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Print version ISSN 1415-790X
On-line version ISSN 1980-5497
Rev. bras. epidemiol. vol.11 no.4 São Paulo Dec. 2008
LETTER TO THE EDITOR CARTA AO EDITOR
Departamento de Medicina Preventiva - Faculdade de Medicina da Universidade de São Paulo Av. Dr. Arnaldo 455 São Paulo - SP CEP: 01246-903
Dear Editors, although not regarding material published in the Revista Brasileira de Epidemiologia, I submit this letter reporting what happened with correspondence (reproduced below) submitted, on January 29, 2008 for publication in the New England Journal of Medicine, about a paper published by the NEJM.
"To the Editor: In their report on outcomes in athletes, Pelliccia et al. (Jan. 10 issue)(1) described their study as a matched case-control study. In fact, it was a cohort study designed to evaluate long-term clinical outcomes in young athletes presenting marked electrocardiogram (ECG) repolarization abnormalities. The authors compared athletes presenting such abnormalities with those presenting normal ECGs.
As shown in Figure 2 of the paper, among the athletes presenting marked ECG repolarization abnormalities, those who were followed for only 1 year were included. Why, then, did the authors exclude those with normal ECGs who were monitored for less than 3 years? In Discussion, there is no mention of any limitations of the study. At the very least, the authors should have addressed the potential selection bias, as well commenting on the generalizability of the results."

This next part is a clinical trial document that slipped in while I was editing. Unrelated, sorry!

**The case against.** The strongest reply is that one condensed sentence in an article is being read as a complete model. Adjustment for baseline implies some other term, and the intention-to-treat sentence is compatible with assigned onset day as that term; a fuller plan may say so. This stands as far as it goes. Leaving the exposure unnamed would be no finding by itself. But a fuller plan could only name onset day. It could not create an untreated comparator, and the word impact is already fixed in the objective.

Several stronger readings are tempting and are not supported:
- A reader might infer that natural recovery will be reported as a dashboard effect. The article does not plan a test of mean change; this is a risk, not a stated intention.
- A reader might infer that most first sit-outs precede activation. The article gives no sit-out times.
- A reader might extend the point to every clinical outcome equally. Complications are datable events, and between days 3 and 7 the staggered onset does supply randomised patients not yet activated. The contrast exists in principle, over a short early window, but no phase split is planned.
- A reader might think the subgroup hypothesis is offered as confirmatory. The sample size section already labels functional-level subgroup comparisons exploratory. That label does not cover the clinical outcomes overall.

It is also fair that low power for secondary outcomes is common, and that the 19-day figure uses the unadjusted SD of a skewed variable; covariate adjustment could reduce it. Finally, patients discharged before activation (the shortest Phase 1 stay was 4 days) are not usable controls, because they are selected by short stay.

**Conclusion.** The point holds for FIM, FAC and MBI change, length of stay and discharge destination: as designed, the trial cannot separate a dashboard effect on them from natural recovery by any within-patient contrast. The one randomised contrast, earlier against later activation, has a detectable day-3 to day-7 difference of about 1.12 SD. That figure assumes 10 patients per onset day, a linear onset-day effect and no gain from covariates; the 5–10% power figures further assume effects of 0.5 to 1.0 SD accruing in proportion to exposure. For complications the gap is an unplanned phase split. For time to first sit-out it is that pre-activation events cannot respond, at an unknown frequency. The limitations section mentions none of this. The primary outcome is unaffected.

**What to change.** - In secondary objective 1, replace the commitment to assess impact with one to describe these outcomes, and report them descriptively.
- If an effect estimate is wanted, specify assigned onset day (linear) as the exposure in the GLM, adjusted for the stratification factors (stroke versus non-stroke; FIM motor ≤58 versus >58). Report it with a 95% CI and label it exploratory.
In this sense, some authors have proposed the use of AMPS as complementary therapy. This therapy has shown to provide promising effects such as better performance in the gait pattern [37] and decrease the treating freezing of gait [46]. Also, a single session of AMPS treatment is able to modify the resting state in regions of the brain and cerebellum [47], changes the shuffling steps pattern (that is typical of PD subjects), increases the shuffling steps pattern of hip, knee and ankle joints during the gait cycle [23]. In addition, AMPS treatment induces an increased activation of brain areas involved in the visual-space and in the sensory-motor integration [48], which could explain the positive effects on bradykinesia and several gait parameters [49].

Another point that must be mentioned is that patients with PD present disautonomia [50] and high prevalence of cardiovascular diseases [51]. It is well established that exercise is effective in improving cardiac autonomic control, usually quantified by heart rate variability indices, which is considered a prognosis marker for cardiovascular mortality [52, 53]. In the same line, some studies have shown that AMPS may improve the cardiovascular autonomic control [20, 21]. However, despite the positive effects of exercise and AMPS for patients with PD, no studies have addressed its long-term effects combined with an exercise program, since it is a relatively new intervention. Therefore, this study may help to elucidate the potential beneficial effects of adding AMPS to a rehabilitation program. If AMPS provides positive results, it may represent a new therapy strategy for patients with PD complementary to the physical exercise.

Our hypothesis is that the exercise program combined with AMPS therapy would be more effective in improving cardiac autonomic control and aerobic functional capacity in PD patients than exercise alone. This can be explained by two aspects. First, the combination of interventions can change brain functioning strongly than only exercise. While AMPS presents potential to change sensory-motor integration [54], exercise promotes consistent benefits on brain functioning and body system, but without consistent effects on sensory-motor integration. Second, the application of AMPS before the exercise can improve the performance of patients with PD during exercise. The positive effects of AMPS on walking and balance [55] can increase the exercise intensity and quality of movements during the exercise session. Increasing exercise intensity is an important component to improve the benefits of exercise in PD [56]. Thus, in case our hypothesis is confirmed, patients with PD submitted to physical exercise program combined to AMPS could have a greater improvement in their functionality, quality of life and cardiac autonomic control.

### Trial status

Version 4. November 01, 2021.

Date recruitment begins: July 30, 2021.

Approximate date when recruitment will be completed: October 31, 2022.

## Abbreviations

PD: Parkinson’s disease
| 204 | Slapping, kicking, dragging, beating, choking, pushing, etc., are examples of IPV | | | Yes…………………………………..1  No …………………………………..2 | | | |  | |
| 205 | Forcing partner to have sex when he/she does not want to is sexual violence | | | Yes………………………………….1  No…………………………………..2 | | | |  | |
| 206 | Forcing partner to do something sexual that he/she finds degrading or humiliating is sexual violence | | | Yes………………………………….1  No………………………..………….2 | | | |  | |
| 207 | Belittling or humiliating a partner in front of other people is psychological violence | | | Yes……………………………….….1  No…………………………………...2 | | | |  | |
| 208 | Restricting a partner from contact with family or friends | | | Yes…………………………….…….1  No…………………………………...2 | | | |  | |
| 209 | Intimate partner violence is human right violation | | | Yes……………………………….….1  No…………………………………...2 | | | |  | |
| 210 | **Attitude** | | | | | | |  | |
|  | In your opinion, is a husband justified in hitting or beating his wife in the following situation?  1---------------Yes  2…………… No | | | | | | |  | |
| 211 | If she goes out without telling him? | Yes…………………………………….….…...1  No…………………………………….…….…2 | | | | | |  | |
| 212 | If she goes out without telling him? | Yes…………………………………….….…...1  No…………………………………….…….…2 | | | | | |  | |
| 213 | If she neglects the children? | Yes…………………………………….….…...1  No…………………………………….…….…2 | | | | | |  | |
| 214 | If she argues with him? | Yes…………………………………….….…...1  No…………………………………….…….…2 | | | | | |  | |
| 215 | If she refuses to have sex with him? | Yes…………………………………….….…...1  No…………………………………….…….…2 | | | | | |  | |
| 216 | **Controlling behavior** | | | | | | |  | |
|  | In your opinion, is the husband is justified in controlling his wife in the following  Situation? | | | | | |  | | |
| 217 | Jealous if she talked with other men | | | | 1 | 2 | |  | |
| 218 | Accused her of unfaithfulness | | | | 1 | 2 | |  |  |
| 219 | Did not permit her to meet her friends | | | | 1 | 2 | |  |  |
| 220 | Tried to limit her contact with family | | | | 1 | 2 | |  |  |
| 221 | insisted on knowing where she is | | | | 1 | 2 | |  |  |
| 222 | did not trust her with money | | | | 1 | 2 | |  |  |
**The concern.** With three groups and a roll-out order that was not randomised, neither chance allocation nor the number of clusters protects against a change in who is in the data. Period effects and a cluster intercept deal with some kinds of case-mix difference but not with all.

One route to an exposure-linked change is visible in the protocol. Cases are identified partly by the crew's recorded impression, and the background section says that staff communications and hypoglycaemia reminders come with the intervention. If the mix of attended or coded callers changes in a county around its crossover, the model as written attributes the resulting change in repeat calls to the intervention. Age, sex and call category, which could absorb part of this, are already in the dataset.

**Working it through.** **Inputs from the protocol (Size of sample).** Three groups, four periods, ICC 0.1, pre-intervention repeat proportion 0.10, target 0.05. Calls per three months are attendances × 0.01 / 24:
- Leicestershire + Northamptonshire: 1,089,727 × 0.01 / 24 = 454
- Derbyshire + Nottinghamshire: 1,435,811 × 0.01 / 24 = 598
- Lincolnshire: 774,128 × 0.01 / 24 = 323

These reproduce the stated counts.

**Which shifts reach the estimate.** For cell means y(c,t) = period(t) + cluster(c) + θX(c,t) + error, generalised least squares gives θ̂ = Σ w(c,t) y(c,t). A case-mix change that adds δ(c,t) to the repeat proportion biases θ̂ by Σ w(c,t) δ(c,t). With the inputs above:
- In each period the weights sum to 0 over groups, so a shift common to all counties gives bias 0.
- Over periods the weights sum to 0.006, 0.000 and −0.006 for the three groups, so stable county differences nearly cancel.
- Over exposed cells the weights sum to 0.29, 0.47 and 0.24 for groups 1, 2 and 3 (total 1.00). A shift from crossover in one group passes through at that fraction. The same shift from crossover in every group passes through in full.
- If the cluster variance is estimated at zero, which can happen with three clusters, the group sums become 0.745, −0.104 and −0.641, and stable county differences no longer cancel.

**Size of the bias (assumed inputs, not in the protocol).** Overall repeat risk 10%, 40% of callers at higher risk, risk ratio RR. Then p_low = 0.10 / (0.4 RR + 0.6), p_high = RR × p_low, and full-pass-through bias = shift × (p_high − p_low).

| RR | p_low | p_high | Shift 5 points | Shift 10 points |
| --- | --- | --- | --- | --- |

On February 26 I received the following message from the Deputy Editor: Thank you very much for your letter to the editor regarding the paper by Pelliccia et al. (Outcomes in Athletes with Marked ECG Repolarization Abnormalities. N Engl J Med 2008; 358: 152-61). The error you have identified was introduced during the editorial process, and we will publish a correction in an upcoming issue of the Journal.
On February 28 I asked whether they would publish my letter with a correction. On February 29 the Manager of Editorial Administration answered that she regretted to inform that my letter was not selected for publication, and a formal correction notice would be published in a forthcoming issue of the Journal, in the Corrections section.
On March 7 I sent the following message: I think my letter should be published. It is very unlikely that the error I have identified was introduced during the editorial process. In fact, I cannot believe that the study design description was changed from cohort to a matched case-control study during an editorial process in the NEJM. Furthermore, in the letter I have pointed out other problems in the paper: "In Discussion, there is no mention of any limitations of the study. At the very least, the authors should have addressed the potential selection bias, as well commenting on the generalizability of the results."
So far (October 23), no correction of the paper has been published. Furthermore, in the current NEJM issue (October 23), there is a correction of a paper published on the 10th of July. In my view, the Journal does not want to admit that a paper with the deficiencies pointed out in my letter had been accepted for publication. It is important that such a journal behavior be known by readers and authors.